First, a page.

Physicists from the University of Würzburg are capable of generating identical looking single light particles at the push of a button. Two new studies now demonstrate the potential this method holds.
The quantum computer has fuelled the imagination of scientists for decades: It is based on fundamentally different phenomena than a conventional computer. Therefore, it is expected to work out problems in the not too far future which are virtually impossible to solve by classical supercomputers. Physicists refer to this as "quantum computational supremacy".
But the supremacy of quantum computers has yet to be proved: Using quantum mechanical effects for calculations is difficult, so previous prototypes were only able to solve very simple problems. Researchers from the University of Würzburg and from the Chinese University for Science and Technology in Hefei and Shanghai are prepared to change this. They just published their studies in the journals Nature Photonics and Physical Review Letters.
The scientists built a special variant of a quantum computer that is dedicated to a single task. "So we don't have a real universal quantum computer, but rather its little brother that is capable of solving one special problem only," Professor Sven Höfling from the University of Würzburg's Chair for Applied Physics explains.
For years, Höfling and his colleagues Christian Schneider and Martin Kamp have worked on developing and improving a central element of this computer: a so-called single-photon source. This source generates individual light particles (photons) at the push of a button. In contrast, for a light bulb or a laser, it is impossible to predict exactly how many photons will be emitted at any given time.
Basis of numerous quantum optics experiments
The Würzburg light source has yet another advantage: The emitted light particles look identical: They have exactly the same colour and propagate in the same direction. "Single photons as these are a basic requirement for many quantum optics experiments," Höfling emphasises. "We have optimised our methods during years of work so that we are now able to generate such light particles very efficiently and reliably." Expressed in figures this means that when the scientists push the button 100 times, their light source will produce a single photon up to 74 times. Only once does the method erroneously deliver two photons at the same time.
The partners from Hefei and Shanghai sent the photons out on a kind of optical orientation run: They made the light particles pass through a material where they came upon a fork in the road, figuratively speaking, at regular intervals. Then each time they had to choose either the left or the right path.
Their situation is similar to that of a man who tosses a coin several times in a row. He takes a step to the right each time the coin shows heads. If it comes up tail, he will walk a step to the left. After flipping the coin ten times, the man has probably not gotten very far from where he started since a coin has a 50/50 probability of landing tail or head. In order to go ten steps to the right, he would have to land heads up ten times in a row. And this is rather unlikely.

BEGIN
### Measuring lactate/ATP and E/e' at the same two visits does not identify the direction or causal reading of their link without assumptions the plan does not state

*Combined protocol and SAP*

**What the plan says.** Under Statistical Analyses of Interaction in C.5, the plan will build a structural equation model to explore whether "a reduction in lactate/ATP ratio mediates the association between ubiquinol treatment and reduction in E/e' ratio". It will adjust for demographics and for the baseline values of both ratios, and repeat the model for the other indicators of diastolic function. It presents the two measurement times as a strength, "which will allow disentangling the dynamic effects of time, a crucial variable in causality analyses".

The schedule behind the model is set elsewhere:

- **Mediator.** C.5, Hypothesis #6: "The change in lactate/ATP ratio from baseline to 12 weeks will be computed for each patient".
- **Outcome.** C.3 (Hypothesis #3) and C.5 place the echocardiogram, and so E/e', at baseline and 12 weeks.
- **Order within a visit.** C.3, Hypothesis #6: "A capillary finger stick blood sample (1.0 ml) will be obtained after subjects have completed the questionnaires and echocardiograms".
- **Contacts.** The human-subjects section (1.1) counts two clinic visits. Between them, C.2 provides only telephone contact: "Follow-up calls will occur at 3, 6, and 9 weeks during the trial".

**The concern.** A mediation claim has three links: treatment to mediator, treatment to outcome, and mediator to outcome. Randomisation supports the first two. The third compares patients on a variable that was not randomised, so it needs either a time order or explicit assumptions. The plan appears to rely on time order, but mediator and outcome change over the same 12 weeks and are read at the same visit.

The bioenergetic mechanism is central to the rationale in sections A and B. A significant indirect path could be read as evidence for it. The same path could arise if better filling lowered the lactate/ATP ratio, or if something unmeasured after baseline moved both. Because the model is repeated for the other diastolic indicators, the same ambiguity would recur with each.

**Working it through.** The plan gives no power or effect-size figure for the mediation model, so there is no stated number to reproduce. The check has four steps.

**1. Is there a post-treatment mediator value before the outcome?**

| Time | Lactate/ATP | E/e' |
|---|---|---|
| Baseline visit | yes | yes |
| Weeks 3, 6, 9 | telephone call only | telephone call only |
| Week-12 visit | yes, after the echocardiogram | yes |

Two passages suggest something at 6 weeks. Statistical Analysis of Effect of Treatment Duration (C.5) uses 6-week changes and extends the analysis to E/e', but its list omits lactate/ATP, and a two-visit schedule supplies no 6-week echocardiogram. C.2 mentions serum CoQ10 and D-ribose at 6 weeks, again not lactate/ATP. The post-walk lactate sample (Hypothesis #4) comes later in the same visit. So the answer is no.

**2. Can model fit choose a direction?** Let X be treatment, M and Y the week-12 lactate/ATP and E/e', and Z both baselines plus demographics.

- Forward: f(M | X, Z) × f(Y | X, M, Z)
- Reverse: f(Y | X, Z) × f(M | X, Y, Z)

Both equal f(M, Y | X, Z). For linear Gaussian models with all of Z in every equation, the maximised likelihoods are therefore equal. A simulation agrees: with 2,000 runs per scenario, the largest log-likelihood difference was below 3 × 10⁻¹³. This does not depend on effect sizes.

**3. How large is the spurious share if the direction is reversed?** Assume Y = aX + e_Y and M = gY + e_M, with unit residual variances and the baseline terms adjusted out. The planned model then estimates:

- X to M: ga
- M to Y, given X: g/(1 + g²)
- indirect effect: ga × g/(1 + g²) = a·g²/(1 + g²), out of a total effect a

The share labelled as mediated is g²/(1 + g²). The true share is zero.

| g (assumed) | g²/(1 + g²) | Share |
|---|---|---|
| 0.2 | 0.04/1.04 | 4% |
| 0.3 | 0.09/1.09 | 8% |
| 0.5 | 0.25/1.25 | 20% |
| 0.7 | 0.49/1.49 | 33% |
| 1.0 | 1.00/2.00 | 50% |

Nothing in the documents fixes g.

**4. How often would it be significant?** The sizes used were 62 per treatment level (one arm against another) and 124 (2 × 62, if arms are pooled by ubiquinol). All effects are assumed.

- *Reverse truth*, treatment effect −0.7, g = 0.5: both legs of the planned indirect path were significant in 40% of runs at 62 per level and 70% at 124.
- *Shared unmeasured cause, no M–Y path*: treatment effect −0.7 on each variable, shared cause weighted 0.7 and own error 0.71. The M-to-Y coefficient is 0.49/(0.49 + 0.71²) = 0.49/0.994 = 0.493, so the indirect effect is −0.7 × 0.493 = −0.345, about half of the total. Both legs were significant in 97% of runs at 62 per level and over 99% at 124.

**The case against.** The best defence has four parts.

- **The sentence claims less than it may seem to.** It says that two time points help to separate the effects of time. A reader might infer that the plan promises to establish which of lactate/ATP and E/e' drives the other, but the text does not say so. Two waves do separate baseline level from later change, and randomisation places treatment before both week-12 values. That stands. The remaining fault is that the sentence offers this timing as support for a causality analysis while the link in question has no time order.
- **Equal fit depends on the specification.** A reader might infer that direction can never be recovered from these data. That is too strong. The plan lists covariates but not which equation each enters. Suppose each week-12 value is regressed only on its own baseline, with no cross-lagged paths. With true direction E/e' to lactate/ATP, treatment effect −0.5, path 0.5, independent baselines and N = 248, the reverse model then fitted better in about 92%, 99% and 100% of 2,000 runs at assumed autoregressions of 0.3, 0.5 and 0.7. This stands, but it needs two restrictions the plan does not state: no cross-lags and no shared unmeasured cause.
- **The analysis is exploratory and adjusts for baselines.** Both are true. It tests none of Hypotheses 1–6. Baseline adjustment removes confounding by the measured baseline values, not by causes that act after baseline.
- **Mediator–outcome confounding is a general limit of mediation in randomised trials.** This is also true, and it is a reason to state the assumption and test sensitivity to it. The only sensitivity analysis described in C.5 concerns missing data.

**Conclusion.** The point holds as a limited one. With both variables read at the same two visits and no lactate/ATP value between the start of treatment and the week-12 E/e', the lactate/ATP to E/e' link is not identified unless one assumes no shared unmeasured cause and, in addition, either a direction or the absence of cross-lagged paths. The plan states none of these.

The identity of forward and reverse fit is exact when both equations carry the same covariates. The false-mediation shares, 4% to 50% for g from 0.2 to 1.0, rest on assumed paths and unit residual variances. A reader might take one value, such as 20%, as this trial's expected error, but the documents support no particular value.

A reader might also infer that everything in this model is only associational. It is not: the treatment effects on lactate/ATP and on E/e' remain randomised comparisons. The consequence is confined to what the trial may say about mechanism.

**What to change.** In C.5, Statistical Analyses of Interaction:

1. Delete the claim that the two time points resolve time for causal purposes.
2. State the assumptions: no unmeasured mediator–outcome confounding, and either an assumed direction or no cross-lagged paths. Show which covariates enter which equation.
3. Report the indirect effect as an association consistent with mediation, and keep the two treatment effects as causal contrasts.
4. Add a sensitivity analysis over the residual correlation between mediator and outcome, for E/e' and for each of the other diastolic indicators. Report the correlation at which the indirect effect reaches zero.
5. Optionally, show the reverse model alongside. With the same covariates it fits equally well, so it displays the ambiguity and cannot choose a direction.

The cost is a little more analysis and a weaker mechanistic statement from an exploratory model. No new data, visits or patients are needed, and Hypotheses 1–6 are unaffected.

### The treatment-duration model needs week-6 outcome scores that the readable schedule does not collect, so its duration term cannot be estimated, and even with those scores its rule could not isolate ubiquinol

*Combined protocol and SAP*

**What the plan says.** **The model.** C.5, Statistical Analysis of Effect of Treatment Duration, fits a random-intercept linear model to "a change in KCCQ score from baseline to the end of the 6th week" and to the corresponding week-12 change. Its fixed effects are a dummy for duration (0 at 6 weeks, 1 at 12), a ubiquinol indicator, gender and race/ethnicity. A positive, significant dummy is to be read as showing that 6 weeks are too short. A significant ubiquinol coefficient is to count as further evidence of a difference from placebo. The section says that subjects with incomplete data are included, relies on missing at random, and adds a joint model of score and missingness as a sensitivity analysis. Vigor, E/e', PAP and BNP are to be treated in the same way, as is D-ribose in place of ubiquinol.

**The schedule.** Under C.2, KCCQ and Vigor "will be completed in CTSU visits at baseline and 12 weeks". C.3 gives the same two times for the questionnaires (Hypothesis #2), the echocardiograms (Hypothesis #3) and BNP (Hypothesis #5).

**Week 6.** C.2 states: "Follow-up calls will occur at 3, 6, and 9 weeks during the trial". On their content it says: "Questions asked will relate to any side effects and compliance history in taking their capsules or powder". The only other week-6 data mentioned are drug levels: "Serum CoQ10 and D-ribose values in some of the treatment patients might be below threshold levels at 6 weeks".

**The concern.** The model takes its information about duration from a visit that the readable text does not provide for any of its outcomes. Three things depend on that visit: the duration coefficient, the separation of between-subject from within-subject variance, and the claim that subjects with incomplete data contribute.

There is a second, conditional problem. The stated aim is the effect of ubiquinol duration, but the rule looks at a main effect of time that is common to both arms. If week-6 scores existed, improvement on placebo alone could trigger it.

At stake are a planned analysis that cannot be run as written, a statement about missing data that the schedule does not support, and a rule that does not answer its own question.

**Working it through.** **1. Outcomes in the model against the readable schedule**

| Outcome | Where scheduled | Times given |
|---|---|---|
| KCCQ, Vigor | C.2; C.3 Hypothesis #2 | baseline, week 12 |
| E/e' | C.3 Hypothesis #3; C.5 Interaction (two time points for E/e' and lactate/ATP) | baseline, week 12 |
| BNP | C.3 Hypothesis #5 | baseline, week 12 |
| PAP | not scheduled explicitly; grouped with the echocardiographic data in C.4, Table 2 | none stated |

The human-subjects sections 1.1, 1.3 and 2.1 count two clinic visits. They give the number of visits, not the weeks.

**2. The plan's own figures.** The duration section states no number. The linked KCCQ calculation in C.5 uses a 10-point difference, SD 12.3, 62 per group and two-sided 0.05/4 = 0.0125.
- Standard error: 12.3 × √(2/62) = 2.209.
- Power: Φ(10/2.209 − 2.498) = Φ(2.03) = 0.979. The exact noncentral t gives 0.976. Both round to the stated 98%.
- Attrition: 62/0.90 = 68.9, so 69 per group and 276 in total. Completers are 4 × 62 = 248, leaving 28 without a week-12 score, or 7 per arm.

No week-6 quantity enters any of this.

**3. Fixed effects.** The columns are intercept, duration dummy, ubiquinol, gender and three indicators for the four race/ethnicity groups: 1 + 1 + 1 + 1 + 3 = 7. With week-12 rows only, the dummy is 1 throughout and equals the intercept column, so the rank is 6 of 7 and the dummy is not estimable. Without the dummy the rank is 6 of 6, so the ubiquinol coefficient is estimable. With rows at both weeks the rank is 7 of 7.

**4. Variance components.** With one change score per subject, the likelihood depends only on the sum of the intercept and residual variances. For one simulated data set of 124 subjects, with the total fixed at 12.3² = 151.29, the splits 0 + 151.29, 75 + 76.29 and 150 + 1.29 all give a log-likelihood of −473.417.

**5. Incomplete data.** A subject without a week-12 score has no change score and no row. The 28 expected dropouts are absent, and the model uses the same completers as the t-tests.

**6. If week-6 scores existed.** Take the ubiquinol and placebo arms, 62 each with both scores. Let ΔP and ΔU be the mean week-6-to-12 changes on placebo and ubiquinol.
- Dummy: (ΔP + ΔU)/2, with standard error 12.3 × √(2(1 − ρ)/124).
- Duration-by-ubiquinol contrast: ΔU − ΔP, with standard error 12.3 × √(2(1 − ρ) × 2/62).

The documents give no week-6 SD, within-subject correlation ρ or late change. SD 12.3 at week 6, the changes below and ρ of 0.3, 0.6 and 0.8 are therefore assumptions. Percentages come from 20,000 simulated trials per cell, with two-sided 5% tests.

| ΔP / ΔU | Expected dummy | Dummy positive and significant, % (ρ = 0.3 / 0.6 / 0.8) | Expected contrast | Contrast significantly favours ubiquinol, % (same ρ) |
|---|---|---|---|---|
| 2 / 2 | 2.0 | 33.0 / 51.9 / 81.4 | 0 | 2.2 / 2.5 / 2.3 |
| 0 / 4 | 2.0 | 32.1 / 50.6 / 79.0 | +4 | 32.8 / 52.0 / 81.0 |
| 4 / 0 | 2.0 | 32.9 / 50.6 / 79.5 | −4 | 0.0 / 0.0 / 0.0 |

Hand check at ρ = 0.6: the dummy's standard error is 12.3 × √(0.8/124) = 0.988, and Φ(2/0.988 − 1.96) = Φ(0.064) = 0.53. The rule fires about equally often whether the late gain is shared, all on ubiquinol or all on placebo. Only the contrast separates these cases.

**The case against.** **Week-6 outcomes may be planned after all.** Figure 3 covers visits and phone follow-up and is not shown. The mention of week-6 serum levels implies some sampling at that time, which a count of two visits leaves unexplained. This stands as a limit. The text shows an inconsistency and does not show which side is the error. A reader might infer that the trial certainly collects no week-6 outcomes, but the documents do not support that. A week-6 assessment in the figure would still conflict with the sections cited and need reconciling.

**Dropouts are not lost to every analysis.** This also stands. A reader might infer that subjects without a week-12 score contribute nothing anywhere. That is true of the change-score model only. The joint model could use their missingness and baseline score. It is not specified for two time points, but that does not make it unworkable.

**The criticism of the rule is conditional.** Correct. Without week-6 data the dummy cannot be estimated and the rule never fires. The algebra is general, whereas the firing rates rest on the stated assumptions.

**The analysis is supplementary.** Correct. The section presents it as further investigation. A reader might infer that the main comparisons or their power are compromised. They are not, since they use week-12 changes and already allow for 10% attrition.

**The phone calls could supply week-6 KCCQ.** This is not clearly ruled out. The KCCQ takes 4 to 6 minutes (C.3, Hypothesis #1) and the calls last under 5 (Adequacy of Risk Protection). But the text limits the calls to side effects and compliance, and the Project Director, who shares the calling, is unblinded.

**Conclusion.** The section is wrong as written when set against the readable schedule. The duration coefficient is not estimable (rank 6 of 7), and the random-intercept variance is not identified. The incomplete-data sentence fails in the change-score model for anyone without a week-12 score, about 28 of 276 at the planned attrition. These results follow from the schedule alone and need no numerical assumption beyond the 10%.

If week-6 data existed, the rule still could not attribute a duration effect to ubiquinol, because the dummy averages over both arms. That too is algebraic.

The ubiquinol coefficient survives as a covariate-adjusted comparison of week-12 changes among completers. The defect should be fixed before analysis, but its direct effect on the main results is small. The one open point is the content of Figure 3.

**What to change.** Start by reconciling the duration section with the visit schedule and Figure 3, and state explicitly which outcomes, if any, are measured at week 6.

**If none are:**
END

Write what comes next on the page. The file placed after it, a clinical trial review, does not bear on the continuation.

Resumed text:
A quantum walk with five participants
If this experiment was conducted 1,000 times in a row and the man's position was recorded after each toss, we would obtain a typical bell-shaped curve: The journey frequently ends somewhere near the starting point. In contrast, the man is only rarely located far on the left or right.
The experiment is called "random walk". We encounter this phenomenon in many areas of nature for example as the Brownian motion. Its analogy in quantum physics is the so-called "random quantum walk". However, the outcome of this quantum walk is much more difficult to predict because of the quantum interference of undistinguishable particles, especially so when multiple particles set off at the same time. "Already from about 20 photons, classical computers reach their limits," Höfling explains. "Our partners from China therefore use the single photons in connection with a photonic circuit for a quantum simulation which emulates the problem."
In the recent publications, they dispatched up to five photons simultaneously. To determine the distribution, they needed about as much time using their method as it would have taken the very first electronic computers to do. "But we are optimistic that our approach will enable us to run simulations with 20 or more photons," Sven Höfling says hopefully. "This would take us to a level where quantum technology could prove its supremacy over standard computers for the first time and we are working on this."
Hui Wang et al.: High-efficiency multiphoton boson sampling; Nature Photonics; DOI: 10.1038/nphoton.2017.63.
Yu He u.a.:Time-Bin-Encoded Boson Sampling with a Single-Photon Device; Phys. Rev. Lett. 118, 190501 (2017)
Prof. Dr. Sven Höfling, Chair for Applied Physics of the University of Würzburg, T: +49 931 31-83613, e-mail: firstname.lastname@example.org
Gunnar Bartsch | Julius-Maximilians-Universität Würzburg
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